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Interview with John Kelly, author of The Graves Are Walking, on the Irish Famine

Rural Intelligence ArtsAfter the assassination of President John F. Kennedy, Daniel Patrick Moynihan famously remarked, “What’s the point of being Irish if the world doesn’t break your heart?” Central to that tragic view of life was the Irish potato famine of the 1840s that left more than a million people dead and another two million fleeing for their lives, about half of them to the United States.

The famine’s scientific, economic, political, and religious causes are the subject of Berkshire County resident John Kelly’s carefully documented and elegantly written new book, The Graves Are Walking: The Great Famine and the Saga of the Irish People (Holt, $32). The result of six years of historical research and writing, Kelly’s book also speaks to today’s U.S. political debates over immigration, religion in the public square, and the role of government in hard times.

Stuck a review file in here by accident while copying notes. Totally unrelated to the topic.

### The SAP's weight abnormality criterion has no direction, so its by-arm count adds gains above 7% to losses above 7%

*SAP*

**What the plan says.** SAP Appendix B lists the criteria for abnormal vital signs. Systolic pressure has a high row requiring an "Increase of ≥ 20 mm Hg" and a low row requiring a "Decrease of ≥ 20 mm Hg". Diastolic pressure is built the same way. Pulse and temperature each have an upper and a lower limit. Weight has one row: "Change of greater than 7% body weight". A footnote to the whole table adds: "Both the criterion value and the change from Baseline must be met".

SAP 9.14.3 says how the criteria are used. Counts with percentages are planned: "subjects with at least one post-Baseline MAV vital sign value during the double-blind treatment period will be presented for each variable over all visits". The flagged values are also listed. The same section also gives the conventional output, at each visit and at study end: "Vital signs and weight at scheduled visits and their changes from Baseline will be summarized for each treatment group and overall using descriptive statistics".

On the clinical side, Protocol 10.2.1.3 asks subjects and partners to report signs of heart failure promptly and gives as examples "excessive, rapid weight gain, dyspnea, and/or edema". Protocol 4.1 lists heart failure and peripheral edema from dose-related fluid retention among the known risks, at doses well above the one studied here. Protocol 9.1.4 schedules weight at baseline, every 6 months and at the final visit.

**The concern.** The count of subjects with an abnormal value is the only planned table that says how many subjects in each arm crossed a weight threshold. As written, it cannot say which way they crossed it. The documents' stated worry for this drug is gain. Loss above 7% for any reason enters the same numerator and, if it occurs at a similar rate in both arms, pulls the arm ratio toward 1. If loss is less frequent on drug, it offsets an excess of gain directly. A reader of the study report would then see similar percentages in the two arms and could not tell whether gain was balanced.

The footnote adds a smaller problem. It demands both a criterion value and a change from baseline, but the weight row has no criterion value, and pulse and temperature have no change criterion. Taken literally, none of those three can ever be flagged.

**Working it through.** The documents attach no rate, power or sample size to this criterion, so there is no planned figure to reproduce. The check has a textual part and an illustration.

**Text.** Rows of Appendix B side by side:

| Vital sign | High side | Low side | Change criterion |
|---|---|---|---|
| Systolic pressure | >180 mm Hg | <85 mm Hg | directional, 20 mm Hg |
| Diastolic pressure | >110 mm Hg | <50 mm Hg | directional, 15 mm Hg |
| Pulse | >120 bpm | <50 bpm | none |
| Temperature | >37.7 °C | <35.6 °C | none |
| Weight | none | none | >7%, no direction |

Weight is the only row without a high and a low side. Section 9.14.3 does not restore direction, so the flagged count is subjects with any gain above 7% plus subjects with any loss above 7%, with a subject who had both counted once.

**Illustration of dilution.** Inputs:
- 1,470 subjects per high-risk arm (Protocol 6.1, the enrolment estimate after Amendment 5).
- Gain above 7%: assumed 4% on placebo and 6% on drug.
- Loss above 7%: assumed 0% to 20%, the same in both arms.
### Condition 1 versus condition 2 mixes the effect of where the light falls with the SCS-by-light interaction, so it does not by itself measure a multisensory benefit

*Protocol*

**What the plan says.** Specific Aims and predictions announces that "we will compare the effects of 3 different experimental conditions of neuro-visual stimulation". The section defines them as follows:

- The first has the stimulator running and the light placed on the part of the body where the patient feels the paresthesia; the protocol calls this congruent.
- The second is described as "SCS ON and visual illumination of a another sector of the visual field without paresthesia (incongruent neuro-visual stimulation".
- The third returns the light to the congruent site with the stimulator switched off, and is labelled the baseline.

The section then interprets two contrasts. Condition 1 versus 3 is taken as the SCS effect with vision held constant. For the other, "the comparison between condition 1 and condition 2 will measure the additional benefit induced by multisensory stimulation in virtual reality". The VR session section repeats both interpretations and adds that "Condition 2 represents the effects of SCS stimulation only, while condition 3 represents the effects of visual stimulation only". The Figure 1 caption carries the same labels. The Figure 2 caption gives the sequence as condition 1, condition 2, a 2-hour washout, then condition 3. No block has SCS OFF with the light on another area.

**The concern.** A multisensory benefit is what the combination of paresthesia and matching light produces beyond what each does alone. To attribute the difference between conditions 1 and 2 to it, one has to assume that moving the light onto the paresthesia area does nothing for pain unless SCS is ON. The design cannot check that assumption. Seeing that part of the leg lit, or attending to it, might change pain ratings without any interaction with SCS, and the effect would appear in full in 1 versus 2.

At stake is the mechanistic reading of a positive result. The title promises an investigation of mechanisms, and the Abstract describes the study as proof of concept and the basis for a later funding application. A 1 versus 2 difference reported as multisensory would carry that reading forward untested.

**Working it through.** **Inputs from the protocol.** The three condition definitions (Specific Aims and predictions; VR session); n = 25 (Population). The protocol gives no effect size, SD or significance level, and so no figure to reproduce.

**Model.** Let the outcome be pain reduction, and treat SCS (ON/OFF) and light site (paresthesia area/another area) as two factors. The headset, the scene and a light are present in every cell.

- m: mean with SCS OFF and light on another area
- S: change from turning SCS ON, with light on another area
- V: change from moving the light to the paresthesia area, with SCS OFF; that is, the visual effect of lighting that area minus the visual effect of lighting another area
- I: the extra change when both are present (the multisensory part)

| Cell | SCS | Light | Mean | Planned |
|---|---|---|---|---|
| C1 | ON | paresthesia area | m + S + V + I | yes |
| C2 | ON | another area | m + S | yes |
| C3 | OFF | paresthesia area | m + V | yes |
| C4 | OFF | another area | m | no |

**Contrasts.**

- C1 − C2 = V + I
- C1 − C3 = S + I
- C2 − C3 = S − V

Kelly, in photo above by Richard B. Migot, will be speaking about his book this Saturday, September 1, at noon at the Spencertown Academy Festival of Books, following fast on the heels of his reading and signing at Oblong Books in Rhinebeck on Thursday evening. RI asked Columbia County author Edward Tivnan, who grew up in a family of Irish politicians in Worcester, Massachusetts, to talk to the Boston-born-and-raised Kelly about how the Great Famine changed the history of Ireland – and America.

ET:  Your last book, The Great Mortality (Harper Collins, 2005), was about the “Black Death,” the 14th-century plague that wiped out half of Europe’s population. What led you to research another human catastrophe?

Rural Intelligence ArtsJK: Drama is essential to any good story, and catastrophes like famine and pestilence are inherently dramatic. You don’t have to force the material.  The subject has another attraction for me.  As a writer, one of the things I most enjoy is drawing word pictures of different times and places. The Great Mortality gave me an opportunity to render the medieval world; in The Graves Are Walking my canvas was not just Victorian Britain and Ireland but mid-19th-century Europe. Too often, books on the famine treat the potato failure that reduced the population of Ireland by a third as an exclusively Irish affair. In fact, the 1840s were years of hunger, hardship, and crop failure throughout Western Europe. One of my goals in Graves was to open up the famine story and show how the crop failures in Germany, France, Holland, and Britain impacted events in Ireland.